Born in Lezoux, France, Dufresse entered the Paris Foreign Mission Society in 1774 and was sent to China in 1775. In 1785 he was deported by the hostile Chinese government, but returned secretly in 1789. In 1800 he became a bishop and was appointed apostolic vicar of Szechwan, and in 1803, at a time of relative peace, he presided over the first synod in China, a synod which would have great importance for the future development of the Chinese church. A decree in 1811 condemned to death all leaders of European religions, and in 1815 Dufresse’s identity was discovered. At the order of the emperor, he was beheaded (along with another bishop and nine priests). In 1900, in the company of a number of Chinese martyrs, Dufresse was beatified by Pius X. Their feast is celebrated on November 27.
This article is reprinted from Biographical Dictionary of Christian Missions, Macmillan Reference USA, copyright (c) 1998 Gerald H. Anderson, by permission of The Gale Group; Wm. B. Eerdmans Publishing Co., Grand Rapids, Michigan. All rights reserved.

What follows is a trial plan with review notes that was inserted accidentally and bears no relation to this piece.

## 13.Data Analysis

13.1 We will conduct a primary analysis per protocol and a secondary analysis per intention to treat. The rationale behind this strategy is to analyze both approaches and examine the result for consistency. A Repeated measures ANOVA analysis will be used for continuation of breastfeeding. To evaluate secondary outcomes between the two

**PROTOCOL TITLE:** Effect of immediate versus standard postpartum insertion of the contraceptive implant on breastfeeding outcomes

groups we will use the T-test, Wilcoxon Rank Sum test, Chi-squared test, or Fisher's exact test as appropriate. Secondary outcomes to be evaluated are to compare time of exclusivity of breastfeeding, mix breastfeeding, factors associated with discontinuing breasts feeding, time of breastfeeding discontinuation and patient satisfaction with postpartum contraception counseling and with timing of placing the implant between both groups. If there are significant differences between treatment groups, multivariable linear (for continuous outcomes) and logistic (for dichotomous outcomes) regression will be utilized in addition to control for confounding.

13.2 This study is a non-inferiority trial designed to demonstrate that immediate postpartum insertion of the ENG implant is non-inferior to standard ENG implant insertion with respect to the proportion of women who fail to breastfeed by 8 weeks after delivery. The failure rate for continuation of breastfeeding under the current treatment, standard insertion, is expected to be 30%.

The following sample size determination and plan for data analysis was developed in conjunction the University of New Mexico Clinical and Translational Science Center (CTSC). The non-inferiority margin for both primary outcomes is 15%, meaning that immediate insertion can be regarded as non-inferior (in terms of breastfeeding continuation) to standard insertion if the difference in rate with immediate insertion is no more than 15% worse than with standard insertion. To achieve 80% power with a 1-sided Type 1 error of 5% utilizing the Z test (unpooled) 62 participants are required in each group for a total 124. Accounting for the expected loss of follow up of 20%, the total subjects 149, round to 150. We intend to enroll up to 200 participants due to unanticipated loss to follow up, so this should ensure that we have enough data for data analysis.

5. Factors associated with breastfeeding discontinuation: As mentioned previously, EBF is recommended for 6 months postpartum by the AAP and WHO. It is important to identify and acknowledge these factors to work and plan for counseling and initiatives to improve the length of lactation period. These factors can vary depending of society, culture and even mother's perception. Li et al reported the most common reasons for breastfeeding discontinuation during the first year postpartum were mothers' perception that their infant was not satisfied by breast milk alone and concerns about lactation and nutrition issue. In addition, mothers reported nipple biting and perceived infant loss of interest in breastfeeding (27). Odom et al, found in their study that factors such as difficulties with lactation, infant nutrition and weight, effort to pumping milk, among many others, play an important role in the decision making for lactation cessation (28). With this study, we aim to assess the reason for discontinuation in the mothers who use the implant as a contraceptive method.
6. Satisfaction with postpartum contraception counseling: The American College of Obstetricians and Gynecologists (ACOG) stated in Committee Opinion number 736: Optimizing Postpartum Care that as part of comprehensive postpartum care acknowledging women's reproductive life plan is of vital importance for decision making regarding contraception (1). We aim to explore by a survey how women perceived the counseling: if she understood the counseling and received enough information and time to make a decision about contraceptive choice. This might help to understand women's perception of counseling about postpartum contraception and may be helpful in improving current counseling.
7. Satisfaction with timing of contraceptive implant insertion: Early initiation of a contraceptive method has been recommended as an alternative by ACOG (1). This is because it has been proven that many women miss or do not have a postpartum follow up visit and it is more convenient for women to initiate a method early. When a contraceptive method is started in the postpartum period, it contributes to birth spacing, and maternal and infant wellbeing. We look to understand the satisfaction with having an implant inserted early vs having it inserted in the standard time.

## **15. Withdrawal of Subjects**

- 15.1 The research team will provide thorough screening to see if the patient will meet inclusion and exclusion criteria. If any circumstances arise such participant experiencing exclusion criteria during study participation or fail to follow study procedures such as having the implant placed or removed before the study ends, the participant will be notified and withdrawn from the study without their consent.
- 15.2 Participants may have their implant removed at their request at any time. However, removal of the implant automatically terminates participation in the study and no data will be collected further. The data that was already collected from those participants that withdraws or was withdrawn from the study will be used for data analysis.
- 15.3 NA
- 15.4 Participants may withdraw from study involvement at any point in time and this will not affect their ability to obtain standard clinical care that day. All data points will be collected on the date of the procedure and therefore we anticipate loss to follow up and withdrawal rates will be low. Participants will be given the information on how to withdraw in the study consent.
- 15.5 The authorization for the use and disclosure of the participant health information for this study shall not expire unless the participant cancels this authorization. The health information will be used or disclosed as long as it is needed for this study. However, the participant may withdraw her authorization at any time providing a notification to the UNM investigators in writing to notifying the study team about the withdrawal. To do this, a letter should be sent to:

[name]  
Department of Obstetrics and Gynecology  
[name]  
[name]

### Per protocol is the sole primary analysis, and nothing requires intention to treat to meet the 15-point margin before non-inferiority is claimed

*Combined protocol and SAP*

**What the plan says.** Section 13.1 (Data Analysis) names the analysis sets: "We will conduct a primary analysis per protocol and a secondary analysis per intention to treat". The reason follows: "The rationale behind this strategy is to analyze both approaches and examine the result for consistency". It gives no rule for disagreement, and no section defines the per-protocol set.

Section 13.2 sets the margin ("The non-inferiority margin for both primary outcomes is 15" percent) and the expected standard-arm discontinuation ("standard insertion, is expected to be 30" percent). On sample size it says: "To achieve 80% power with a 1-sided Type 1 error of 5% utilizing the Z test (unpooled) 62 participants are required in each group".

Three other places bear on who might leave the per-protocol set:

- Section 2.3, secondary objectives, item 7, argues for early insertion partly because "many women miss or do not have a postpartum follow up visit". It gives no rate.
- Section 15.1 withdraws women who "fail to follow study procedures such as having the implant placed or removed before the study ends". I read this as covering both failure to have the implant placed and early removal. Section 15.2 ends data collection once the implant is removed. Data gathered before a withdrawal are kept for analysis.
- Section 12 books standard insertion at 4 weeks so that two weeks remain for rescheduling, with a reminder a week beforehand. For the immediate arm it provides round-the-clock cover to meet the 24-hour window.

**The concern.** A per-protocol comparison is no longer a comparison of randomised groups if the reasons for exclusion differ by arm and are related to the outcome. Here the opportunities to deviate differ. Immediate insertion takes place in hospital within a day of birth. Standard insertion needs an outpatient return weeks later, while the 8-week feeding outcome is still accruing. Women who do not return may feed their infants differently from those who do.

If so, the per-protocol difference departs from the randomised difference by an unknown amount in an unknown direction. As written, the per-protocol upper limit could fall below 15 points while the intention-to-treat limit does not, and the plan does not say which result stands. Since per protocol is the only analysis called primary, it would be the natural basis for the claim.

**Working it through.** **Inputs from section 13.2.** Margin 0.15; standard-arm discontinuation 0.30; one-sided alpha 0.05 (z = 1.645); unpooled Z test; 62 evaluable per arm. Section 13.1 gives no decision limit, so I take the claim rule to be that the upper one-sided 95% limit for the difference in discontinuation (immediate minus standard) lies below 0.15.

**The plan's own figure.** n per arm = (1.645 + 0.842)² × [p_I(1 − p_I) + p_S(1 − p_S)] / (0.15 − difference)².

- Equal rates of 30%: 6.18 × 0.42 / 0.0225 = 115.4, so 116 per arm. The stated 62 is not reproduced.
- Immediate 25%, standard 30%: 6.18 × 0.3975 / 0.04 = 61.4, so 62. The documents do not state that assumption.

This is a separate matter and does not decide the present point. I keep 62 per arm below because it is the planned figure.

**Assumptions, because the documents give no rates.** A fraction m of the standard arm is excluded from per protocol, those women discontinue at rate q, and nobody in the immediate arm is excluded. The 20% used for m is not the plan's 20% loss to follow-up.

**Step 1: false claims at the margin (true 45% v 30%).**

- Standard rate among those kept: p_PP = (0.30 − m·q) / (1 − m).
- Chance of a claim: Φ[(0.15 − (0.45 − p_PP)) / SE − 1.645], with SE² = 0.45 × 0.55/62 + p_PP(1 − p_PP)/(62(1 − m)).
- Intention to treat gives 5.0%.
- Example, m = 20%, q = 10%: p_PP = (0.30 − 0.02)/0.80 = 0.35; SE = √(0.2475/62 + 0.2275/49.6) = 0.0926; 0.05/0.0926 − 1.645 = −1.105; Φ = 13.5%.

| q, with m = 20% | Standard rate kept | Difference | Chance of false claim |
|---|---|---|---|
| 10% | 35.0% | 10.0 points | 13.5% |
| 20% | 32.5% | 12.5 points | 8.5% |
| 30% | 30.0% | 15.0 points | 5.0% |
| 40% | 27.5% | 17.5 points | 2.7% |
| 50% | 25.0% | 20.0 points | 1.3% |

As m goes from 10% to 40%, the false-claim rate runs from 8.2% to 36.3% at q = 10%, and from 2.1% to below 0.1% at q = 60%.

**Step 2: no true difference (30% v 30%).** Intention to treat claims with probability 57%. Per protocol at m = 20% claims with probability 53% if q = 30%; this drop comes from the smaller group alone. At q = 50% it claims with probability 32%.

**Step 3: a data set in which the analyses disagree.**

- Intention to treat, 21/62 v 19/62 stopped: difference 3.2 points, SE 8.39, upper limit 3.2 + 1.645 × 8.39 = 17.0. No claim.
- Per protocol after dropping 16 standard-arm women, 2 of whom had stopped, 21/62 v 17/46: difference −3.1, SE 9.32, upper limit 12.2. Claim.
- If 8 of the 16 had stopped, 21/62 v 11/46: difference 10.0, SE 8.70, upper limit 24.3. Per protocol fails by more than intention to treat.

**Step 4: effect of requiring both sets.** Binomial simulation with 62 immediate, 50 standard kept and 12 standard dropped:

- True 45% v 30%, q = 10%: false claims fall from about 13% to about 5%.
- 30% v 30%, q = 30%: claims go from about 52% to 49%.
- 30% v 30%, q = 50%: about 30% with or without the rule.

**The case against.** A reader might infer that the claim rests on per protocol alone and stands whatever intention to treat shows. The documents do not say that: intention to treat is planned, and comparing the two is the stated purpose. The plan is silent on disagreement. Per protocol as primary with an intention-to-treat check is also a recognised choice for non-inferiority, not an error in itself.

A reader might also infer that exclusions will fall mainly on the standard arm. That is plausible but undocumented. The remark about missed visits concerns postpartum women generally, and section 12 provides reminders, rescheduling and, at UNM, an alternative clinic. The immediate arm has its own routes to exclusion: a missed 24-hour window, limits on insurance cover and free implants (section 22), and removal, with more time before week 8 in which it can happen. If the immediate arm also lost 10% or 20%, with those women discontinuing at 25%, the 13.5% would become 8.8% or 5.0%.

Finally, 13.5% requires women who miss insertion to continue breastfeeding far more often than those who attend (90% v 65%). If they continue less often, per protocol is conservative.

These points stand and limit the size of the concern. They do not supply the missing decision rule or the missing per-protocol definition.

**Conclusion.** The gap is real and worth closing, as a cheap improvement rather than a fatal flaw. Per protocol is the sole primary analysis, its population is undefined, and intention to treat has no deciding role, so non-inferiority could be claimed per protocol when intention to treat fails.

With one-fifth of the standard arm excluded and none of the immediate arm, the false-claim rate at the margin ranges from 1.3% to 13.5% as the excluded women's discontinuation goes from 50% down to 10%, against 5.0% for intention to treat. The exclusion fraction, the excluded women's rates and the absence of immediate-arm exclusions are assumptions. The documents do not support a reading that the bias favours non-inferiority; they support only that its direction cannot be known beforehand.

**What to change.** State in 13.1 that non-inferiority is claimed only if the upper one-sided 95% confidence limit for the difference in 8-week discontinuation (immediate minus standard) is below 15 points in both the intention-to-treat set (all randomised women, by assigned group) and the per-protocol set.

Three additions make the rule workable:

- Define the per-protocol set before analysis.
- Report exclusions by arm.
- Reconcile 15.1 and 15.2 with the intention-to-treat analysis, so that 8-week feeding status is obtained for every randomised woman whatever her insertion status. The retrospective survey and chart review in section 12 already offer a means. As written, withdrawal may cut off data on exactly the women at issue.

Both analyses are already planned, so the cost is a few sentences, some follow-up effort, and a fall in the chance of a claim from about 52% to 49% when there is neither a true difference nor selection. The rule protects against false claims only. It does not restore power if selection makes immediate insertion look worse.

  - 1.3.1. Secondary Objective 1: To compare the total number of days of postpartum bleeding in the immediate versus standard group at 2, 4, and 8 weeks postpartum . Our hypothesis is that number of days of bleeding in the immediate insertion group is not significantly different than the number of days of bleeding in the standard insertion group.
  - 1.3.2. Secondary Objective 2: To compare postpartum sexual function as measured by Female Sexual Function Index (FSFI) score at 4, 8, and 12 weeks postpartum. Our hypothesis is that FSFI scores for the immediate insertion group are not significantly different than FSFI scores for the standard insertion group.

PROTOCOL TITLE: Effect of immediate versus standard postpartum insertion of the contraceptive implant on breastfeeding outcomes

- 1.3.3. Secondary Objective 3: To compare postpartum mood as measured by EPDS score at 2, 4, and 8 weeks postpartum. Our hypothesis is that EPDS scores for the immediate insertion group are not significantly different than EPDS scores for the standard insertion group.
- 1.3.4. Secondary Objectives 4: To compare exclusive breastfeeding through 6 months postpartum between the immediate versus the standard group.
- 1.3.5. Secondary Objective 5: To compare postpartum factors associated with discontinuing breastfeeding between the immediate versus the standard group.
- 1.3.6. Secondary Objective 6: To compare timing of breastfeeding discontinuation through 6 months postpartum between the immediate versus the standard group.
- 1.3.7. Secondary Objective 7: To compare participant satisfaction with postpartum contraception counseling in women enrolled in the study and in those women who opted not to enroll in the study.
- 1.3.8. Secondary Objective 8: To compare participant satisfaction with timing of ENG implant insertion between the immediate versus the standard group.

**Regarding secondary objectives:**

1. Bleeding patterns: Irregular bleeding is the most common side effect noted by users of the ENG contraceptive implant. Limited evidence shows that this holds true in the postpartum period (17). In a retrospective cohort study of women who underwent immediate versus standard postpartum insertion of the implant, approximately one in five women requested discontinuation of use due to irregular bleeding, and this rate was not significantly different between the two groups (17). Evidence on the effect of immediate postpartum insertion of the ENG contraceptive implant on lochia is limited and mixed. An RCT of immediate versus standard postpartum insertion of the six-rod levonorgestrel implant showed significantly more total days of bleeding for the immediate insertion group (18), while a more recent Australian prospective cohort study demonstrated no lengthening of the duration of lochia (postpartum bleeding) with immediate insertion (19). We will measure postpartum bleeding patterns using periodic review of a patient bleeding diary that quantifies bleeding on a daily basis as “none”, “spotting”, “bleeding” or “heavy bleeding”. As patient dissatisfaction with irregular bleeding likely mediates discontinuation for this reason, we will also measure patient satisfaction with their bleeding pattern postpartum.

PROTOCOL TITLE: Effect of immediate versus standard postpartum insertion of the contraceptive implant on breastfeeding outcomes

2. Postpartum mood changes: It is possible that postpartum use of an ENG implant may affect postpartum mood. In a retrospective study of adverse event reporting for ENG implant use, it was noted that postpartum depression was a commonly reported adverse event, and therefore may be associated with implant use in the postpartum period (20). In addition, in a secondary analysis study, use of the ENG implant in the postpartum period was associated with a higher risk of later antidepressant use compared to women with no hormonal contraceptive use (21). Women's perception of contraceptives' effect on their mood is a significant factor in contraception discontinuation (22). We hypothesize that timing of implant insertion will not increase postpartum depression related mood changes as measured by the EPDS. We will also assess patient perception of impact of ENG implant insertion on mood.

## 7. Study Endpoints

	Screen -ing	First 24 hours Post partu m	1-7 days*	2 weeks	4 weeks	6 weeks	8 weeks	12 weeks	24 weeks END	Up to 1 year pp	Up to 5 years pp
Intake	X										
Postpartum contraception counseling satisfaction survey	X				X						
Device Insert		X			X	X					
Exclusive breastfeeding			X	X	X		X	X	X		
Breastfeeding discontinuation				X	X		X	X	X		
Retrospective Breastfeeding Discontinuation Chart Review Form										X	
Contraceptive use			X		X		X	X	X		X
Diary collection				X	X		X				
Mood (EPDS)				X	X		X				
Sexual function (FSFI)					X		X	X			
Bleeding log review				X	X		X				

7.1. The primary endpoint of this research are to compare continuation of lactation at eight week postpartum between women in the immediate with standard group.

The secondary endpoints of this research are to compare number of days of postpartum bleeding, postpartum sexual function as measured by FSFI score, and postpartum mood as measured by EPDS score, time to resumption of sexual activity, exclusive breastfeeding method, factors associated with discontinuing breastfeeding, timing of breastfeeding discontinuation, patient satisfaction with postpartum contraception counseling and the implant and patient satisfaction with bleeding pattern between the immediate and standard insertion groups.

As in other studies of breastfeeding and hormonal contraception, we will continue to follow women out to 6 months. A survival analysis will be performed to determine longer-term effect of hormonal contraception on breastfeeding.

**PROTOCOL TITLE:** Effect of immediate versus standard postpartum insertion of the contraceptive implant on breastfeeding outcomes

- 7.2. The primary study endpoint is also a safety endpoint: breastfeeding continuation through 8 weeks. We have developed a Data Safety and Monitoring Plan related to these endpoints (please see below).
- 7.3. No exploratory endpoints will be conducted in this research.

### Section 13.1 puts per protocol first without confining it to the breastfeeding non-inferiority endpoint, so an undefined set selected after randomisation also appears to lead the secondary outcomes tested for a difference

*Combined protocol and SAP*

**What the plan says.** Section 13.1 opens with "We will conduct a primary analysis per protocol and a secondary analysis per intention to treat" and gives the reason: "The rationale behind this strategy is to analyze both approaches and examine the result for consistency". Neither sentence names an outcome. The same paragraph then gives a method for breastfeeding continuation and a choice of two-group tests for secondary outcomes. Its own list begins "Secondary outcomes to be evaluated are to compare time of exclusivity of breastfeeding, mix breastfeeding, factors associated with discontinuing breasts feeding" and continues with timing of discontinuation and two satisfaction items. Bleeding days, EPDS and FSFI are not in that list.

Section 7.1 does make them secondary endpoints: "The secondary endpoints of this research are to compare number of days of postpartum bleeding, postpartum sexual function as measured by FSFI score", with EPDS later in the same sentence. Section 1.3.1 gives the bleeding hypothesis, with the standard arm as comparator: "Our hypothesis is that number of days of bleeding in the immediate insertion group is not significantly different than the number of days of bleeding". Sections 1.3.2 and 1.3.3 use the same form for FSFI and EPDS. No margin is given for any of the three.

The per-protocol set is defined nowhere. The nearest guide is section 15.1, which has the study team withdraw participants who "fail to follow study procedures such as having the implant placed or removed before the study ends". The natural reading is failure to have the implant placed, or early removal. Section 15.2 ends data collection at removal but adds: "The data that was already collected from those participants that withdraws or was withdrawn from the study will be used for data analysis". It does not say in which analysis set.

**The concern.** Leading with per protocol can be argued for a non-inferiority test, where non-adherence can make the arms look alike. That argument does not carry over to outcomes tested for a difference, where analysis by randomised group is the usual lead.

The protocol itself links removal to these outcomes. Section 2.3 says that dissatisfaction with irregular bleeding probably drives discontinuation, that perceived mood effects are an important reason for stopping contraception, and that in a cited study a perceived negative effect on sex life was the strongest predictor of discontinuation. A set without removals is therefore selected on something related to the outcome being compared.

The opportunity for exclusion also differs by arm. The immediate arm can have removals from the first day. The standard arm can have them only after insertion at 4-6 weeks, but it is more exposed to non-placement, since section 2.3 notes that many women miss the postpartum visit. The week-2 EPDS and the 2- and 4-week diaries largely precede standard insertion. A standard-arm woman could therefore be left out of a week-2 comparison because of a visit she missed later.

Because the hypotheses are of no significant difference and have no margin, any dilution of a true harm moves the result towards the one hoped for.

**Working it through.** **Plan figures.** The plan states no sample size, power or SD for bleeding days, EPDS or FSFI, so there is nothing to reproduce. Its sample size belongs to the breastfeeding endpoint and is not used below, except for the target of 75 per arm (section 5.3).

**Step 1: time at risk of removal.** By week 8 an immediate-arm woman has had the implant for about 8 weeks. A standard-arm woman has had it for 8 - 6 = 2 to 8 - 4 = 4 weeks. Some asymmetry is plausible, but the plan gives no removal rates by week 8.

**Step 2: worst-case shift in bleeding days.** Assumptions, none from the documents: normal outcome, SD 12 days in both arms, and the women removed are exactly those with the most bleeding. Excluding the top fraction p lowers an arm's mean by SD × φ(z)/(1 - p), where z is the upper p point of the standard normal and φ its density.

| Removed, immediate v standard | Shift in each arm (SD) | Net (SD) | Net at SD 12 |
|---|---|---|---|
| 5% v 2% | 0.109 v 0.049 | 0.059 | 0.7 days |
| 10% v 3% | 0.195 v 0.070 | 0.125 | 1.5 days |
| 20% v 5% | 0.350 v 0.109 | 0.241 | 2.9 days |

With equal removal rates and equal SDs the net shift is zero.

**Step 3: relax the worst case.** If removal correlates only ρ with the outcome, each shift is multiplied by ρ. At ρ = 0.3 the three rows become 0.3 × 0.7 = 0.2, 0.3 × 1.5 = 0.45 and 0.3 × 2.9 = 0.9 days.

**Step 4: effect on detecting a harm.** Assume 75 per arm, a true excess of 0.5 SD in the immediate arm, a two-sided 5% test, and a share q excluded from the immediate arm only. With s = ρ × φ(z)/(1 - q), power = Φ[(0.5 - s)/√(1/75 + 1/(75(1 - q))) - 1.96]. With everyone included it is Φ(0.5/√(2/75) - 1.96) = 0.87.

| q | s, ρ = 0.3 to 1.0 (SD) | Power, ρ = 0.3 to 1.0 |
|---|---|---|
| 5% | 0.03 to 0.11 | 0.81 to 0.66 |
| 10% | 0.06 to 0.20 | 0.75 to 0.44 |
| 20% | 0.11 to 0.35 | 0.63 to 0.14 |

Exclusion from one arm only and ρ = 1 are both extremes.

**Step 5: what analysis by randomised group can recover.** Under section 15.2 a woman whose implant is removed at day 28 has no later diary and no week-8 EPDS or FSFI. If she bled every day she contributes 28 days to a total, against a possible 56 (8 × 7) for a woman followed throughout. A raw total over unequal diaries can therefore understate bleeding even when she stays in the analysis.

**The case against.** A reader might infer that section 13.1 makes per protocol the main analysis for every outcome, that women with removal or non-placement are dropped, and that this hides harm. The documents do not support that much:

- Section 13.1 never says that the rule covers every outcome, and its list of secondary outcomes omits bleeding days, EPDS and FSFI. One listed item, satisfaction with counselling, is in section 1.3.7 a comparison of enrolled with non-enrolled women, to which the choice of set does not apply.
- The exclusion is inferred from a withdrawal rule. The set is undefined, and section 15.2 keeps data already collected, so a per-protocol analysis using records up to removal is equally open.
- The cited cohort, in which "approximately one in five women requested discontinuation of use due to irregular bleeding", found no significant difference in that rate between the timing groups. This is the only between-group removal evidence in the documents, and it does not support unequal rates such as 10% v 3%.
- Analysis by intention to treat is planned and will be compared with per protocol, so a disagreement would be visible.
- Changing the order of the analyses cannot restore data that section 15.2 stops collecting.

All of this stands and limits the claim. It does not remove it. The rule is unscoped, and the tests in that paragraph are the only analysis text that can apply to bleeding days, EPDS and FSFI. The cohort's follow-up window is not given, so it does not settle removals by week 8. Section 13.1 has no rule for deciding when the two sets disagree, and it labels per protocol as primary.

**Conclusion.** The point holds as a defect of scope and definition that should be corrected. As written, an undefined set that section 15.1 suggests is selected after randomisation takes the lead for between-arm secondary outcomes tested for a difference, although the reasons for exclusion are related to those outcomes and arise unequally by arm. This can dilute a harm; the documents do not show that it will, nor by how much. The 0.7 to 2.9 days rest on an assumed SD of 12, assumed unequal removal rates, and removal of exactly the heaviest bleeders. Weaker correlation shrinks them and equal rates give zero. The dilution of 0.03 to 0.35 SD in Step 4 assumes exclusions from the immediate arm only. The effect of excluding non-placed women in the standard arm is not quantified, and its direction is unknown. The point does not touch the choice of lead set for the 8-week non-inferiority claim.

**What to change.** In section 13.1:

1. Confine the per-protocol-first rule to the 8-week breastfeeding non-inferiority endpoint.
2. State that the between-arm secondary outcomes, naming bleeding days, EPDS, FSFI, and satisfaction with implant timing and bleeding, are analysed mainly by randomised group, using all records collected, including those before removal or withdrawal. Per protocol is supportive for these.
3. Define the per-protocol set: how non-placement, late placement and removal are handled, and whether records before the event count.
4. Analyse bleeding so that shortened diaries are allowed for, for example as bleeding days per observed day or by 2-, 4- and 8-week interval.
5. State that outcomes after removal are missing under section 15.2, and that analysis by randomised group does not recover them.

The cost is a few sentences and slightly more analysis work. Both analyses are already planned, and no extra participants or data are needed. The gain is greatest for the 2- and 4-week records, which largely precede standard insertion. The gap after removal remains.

- J. Beckmann, “Die Lage der katholischen Missionen in China um 1815,” NZM 2 (1946): 217-223
- J. Metzler, Die Synoden in China, Japan, und Korea 1570-1931 (1980)
- J. de Moidrey, Confesseurs de la Foi en Chine (1935), p. 84;
- Louis Wei Tsing-Sing, La Politique Missionaire de la France en Chine, 1842-56 (1960)
- B. H. Willeke, Imperial Government and Catholic Missions in China during the Years 1784 to 1785 (1948)